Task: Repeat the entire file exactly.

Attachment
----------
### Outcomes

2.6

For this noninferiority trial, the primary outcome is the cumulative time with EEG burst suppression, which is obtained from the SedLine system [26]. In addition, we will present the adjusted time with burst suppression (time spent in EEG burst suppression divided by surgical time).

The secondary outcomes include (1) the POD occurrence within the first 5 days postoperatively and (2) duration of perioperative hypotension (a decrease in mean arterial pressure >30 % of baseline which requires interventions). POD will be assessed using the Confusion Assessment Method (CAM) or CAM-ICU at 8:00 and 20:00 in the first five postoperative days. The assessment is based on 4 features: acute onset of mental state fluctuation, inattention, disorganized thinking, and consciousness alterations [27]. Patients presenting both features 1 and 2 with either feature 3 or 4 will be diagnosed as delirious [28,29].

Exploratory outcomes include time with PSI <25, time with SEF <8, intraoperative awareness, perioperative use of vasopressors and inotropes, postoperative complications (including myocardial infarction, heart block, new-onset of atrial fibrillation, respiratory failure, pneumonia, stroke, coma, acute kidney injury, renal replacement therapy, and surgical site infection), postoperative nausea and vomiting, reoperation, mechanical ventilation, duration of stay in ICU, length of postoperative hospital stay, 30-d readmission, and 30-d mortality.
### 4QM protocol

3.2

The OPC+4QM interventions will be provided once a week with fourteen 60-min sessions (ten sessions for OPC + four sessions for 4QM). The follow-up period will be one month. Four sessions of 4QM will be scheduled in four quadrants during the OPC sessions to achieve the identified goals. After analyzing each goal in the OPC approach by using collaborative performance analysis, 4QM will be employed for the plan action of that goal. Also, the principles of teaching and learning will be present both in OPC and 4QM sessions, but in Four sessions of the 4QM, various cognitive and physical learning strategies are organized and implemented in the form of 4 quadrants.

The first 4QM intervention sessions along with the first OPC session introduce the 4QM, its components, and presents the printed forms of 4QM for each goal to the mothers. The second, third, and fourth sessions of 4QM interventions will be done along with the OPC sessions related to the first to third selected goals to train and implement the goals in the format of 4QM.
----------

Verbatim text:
### Outcomes

2.6

For this noninferiority trial, the primary outcome is the cumulative time with EEG burst suppression, which is obtained from the SedLine system [26]. In addition, we will present the adjusted time with burst suppression (time spent in EEG burst suppression divided by surgical time).

The secondary outcomes include (1) the POD occurrence within the first 5 days postoperatively and (2) duration of perioperative hypotension (a decrease in mean arterial pressure >30 % of baseline which requires interventions). POD will be assessed using the Confusion Assessment Method (CAM) or CAM-ICU at 8:00 and 20:00 in the first five postoperative days. The assessment is based on 4 features: acute onset of mental state fluctuation, inattention, disorganized thinking, and consciousness alterations [27]. Patients presenting both features 1 and 2 with either feature 3 or 4 will be diagnosed as delirious [28,29].

Exploratory outcomes include time with PSI <25, time with SEF <8, intraoperative awareness, perioperative use of vasopressors and inotropes, postoperative complications (including myocardial infarction, heart block, new-onset of atrial fibrillation, respiratory failure, pneumonia, stroke, coma, acute kidney injury, renal replacement therapy, and surgical site infection), postoperative nausea and vomiting, reoperation, mechanical ventilation, duration of stay in ICU, length of postoperative hospital stay, 30-d readmission, and 30-d mortality.
### 4QM protocol

3.2

The OPC+4QM interventions will be provided once a week with fourteen 60-min sessions (ten sessions for OPC + four sessions for 4QM). The follow-up period will be one month. Four sessions of 4QM will be scheduled in four quadrants during the OPC sessions to achieve the identified goals. After analyzing each goal in the OPC approach by using collaborative performance analysis, 4QM will be employed for the plan action of that goal. Also, the principles of teaching and learning will be present both in OPC and 4QM sessions, but in Four sessions of the 4QM, various cognitive and physical learning strategies are organized and implemented in the form of 4 quadrants.

The first 4QM intervention sessions along with the first OPC session introduce the 4QM, its components, and presents the printed forms of 4QM for each goal to the mothers. The second, third, and fourth sessions of 4QM interventions will be done along with the OPC sessions related to the first to third selected goals to train and implement the goals in the format of 4QM.